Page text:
MODERN politics seems to have been, in the words of William Shakespeare, “full of sound and fury signifying nothing” in recent years, as we fought endlessly over those two troublesome issues of our times - independence and Brexit. All political parties have retreated behind their own trench lines.

Voters have been left bemused at the intensity of fire, as parties generate more heat than light.

In the face of partisan intransigence, power belongs to the problem solvers. Whilst the leading political parties have vacated the centre ground, it has masked a deep-seated desire on the part of voters, urging us as politicians to work together, to collaborate and focus on the betterment of all.

That is why I was delighted that Phil Braat was appointed to the post of Lord Provost of the City of Glasgow at the recent full council meeting. Phil received support from across the Chamber, because he had won the respect of other political parties to bring a reassuring but also modernising approach to the role.

Unfortunately, the culture of working across the political parties to achieve effective outcomes for the city has not been a feature of the minority SNP administration in the City.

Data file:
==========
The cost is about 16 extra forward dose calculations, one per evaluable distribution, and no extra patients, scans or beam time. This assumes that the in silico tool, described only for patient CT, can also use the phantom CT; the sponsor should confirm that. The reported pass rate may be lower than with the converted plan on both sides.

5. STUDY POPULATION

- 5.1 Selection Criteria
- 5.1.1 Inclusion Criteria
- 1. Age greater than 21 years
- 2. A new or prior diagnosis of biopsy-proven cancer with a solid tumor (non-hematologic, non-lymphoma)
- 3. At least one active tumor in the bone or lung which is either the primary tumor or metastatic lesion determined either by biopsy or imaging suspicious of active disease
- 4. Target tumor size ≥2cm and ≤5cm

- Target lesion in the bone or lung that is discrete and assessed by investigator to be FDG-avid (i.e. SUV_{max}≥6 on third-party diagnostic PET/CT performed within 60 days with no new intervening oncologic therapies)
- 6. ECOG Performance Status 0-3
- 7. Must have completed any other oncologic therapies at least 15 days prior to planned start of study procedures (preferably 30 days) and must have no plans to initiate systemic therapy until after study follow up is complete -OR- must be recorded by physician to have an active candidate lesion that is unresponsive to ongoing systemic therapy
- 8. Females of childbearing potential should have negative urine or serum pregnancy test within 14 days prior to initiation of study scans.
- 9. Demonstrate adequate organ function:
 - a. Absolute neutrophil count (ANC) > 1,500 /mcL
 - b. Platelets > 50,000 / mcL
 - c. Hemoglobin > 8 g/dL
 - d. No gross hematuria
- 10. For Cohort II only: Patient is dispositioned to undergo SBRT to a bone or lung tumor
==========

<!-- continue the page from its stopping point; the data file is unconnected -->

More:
The rhetoric before the 2017 council election was of “transparency and openness”, yet in recent months there have been newspaper headlines about the former Lord Provost’s expenses, and in recent weeks the spectacle of favoured shop lets at peppercorn rates to the husband of the leader of the council.

At the same time, the astonishingly bad handling of the new Communities Fund continues to cause genuine alarm to community projects across the whole of the City. Had the administration listened to legitimate concerns raised a few months ago by Labour and others, they would not be embroiled in such a disaster as they now are.

The reality of the City Council and the wider political realm is that we are all minorities – even the Scottish Government, though it often acts otherwise.

If we are serious about facing up to our city’s challenges, we need to find the space to collaborate and fulfil the aspirations of all Glaswegians.

The template for facing up to the challenges in the city started more than 20 years ago when we confronted the condition of our housing stock. The then Labour administration took the brave step to trust the tenants in the city with the choice of stock transfer. The success of that decision is clear throughout every ward in the city with new housing of the highest quality and the retention of a successful City Building construction company that provides apprenticeship opportunities for young Glaswegians.

The challenges the city faces in the coming years are enormous. They require us to take a step back from our partisan divisions, and build true and lasting consensus to take Glasgow forward. I hope in earnest that a change of heart will be forthcoming.